That’s where Jennifer Porter-Lupu found them. And what an interesting tale they tell.
It’s only one of the stories that will be related at the D.C. History Conference, Friday through Sunday at the University of the District of Columbia.
Halcyon House dates to the late 18th century. Among its owners was Albert Clemens, who died there in 1938. Clemens spent his life feverishly renovating the house, constructing rooms within rooms, stairways that went nowhere and a secret theater on the third floor.
The work of an eccentric? Those artifacts suggest a different story, said Porter-Lupu, a doctoral candidate in anthropology at Northwestern University. The trash buried under a patio during Clemens’s residency included clips from women’s corsets and garters.
Though Clemens was married, his wife lived elsewhere, with her female companion. Clemens collected works by lesser-known gay playwrights.
Porter-Lupu thinks the undergarments and the theater suggest Halcyon House could have been the site of an underground drag scene during Prohibition.
“It might look from the outside like this big stately mansion,” she said, “but the stories that it tells are much more complicated, and it shows that every part of American history, if you look under the stones, is much more complicated.”
Porter-Lupu’s presentation, “From Smuggled Opium to Underground Drag Balls: Unearthing the Characters of Georgetown’s Historic Halcyon House,” is part of a panel on countercultures Friday at 10:30.
It used to be that girls at District public schools who became pregnant were expelled.
“They kicked girls out because they believed girls would attract undesirable elements,” said Maren Orchard, a graduate student in public history at American University. School administrators felt other students needed to be protected from “contamination.”
It was, said Orchard, “a horrible perspective.”
Then, in 1963, the Board of Education launched an experiment in a building at 10th and H streets NW: the Webster Girls School. Here was where girls could continue their education. (The fathers didn’t face expulsion.)
Orchard pored through material at the Sumner School, which houses the DCPS archives, tracing the discussions that led to the creation of the Webster School and its closure in 1974. Was the school a punitive measure? Was it a form of segregation? (Nearly all the pupils were African American.) Or did it provide support for the girls, allowing them to form a community?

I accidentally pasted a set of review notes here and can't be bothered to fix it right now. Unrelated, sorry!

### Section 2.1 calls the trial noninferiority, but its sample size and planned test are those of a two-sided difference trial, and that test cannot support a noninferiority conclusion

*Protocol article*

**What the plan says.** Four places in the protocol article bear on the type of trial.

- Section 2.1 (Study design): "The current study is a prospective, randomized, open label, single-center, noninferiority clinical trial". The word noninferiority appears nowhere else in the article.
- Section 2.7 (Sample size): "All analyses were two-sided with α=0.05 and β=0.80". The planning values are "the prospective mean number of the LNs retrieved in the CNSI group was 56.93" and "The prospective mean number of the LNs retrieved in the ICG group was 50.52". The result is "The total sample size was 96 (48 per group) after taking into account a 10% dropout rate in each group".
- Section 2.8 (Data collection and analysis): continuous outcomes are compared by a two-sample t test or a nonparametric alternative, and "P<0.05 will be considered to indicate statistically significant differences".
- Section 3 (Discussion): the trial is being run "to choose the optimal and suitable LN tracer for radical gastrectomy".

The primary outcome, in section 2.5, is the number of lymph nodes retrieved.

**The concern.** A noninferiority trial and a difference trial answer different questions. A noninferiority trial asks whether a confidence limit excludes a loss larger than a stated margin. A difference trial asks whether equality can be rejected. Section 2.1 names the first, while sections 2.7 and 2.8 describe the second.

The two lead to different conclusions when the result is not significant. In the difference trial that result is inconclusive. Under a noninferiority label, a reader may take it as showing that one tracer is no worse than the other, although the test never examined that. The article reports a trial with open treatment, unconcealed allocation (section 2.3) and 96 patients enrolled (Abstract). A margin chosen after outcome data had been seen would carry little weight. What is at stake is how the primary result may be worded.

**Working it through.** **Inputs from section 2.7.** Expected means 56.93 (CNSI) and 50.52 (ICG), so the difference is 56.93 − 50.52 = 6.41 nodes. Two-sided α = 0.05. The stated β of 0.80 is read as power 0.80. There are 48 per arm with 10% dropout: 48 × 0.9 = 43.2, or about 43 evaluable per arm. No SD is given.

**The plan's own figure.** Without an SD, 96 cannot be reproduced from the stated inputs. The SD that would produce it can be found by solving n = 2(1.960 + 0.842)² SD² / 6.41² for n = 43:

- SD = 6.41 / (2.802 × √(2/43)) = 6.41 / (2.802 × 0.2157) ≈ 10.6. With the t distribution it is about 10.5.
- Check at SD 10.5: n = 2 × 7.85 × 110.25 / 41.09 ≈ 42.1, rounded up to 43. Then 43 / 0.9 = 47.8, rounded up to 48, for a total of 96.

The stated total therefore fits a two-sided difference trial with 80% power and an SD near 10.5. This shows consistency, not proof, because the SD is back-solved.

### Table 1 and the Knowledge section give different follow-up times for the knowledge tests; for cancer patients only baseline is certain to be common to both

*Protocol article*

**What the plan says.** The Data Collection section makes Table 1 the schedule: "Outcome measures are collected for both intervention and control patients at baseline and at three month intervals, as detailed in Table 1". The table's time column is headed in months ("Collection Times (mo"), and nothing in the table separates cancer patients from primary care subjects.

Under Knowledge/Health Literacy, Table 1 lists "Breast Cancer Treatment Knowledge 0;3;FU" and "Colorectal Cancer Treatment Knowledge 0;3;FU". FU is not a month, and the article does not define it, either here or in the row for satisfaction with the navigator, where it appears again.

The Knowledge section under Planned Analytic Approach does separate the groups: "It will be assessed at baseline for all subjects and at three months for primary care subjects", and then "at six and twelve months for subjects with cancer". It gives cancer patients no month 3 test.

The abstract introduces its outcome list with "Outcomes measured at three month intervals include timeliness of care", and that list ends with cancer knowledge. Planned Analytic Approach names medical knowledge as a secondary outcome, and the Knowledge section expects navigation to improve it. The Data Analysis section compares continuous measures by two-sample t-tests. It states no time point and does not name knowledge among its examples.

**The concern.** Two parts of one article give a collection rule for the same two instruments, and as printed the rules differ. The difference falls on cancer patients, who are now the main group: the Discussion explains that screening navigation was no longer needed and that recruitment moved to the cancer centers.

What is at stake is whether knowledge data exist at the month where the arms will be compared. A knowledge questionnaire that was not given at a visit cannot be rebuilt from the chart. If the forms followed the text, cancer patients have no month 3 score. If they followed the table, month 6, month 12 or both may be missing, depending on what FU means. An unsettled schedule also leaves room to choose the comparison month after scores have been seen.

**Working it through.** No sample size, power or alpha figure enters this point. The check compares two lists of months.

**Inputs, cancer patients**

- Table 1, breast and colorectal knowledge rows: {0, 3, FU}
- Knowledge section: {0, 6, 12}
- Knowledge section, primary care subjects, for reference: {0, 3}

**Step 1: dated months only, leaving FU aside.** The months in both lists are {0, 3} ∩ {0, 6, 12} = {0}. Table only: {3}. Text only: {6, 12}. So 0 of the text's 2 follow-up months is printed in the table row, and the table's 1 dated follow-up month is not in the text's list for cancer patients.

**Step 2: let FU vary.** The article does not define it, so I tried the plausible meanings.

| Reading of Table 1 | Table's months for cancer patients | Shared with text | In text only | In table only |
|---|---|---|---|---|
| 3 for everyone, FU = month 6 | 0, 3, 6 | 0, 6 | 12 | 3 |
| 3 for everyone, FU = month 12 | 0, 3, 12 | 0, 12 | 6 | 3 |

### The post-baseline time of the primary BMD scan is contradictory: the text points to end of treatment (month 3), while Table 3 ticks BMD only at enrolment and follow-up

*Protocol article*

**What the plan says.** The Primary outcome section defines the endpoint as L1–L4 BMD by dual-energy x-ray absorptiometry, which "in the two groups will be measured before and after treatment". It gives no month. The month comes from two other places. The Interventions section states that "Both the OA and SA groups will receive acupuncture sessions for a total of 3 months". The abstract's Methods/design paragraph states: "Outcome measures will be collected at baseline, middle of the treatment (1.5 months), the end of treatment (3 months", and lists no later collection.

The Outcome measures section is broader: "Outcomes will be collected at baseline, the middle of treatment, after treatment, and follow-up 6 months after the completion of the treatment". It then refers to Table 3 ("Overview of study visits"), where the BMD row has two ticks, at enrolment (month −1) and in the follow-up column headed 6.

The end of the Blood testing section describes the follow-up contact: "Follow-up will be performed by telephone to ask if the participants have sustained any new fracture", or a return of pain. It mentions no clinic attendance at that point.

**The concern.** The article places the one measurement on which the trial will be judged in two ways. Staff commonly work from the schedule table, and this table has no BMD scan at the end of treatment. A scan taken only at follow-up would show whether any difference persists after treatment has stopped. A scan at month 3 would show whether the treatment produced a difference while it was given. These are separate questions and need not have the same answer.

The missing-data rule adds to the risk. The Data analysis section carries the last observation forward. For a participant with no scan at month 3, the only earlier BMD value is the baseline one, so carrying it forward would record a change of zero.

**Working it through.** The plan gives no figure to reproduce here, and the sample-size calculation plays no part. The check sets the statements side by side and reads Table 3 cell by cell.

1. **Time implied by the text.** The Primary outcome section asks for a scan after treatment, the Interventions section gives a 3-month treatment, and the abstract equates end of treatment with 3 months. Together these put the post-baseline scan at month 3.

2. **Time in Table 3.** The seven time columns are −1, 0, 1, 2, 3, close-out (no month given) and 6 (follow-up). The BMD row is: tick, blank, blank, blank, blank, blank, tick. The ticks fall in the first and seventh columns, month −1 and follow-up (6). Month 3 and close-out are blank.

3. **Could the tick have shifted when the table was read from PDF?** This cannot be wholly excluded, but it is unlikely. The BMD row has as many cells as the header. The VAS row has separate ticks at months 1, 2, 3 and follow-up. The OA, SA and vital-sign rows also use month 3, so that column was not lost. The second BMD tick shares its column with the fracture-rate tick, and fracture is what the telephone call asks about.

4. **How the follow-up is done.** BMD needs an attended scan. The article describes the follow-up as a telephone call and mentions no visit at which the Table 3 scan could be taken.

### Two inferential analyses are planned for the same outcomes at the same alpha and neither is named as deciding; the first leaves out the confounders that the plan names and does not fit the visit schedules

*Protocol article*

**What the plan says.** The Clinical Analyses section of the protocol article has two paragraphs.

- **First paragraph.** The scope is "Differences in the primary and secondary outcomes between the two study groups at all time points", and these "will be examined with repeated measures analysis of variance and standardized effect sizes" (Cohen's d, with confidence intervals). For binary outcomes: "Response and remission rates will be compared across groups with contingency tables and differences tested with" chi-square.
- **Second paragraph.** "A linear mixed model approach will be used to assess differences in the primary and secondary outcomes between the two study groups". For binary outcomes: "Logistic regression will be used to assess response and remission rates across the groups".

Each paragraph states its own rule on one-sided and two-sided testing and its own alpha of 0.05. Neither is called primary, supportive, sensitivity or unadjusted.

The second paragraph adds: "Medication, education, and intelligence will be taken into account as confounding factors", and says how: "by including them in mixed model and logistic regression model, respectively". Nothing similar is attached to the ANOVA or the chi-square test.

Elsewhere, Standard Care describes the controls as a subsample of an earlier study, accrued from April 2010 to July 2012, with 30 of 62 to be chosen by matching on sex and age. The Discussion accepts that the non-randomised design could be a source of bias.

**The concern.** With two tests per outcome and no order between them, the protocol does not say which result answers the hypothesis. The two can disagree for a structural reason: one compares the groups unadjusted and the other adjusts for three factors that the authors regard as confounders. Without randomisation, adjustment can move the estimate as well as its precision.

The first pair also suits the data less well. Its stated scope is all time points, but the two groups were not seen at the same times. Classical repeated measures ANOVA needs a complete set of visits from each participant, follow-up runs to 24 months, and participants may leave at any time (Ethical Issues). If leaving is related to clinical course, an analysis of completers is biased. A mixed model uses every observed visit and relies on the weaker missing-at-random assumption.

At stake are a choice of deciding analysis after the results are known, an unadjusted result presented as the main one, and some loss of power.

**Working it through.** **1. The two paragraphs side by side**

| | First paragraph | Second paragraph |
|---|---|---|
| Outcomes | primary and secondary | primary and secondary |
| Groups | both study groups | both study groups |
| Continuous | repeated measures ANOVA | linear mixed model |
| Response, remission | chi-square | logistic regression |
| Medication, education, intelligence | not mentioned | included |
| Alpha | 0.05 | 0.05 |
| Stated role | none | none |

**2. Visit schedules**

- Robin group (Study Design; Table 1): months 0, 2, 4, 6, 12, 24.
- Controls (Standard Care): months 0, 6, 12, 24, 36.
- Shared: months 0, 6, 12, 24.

Orchard is hoping to find some Webster School alumnae for an oral history project. Her presentation, “ ‘Rehabilitating’ to ‘Mainstreaming’: Webster Girls School and Reproductive Justice,” is part of a panel at 1:30 Friday.
Now is a great time to be a Washington sports fans. Bijan C. Bayne traces it all back to a pivotal year: 1969. That’s when Vince Lombardi came to the Redskins, Ted Williams to the Senators and Lefty Driesell to the Maryland men’s basketball team.
“It changed the national perception of what kind of city Washington was,” said Bayne, a sports author and public policy fellow at the Institute for Politics, Policy & History.
“Even if you didn’t follow football or baseball, you had to have heard of Ted Williams and Vince Lombardi,” Bayne said. The year before, both political parties had pondered asking the former Green Bay coach to be their vice presidential candidate.
The men would have varying levels of success — Lombardi died a year after moving to Washington — but for a city still reeling from the death of Martin Luther King Jr. and the riots that followed, the infusion of top-level talent “gave people something different to talk about rather than ‘I’m afraid to go downtown,’ ” Bayne said.
Bayne’s presentation, “1969-2019: 50th Anniversary of the Year D.C. Became the Sports Capital of the World,” is Saturday at 1:30.
The history conference is a collaboration among the D.C. History Center, the D.C. Public Library and the D.C. Historic Preservation Office. Registration is $30, $15 for students and seniors. For a complete list of events, visit dchistory.org and click the “Programs” tab.
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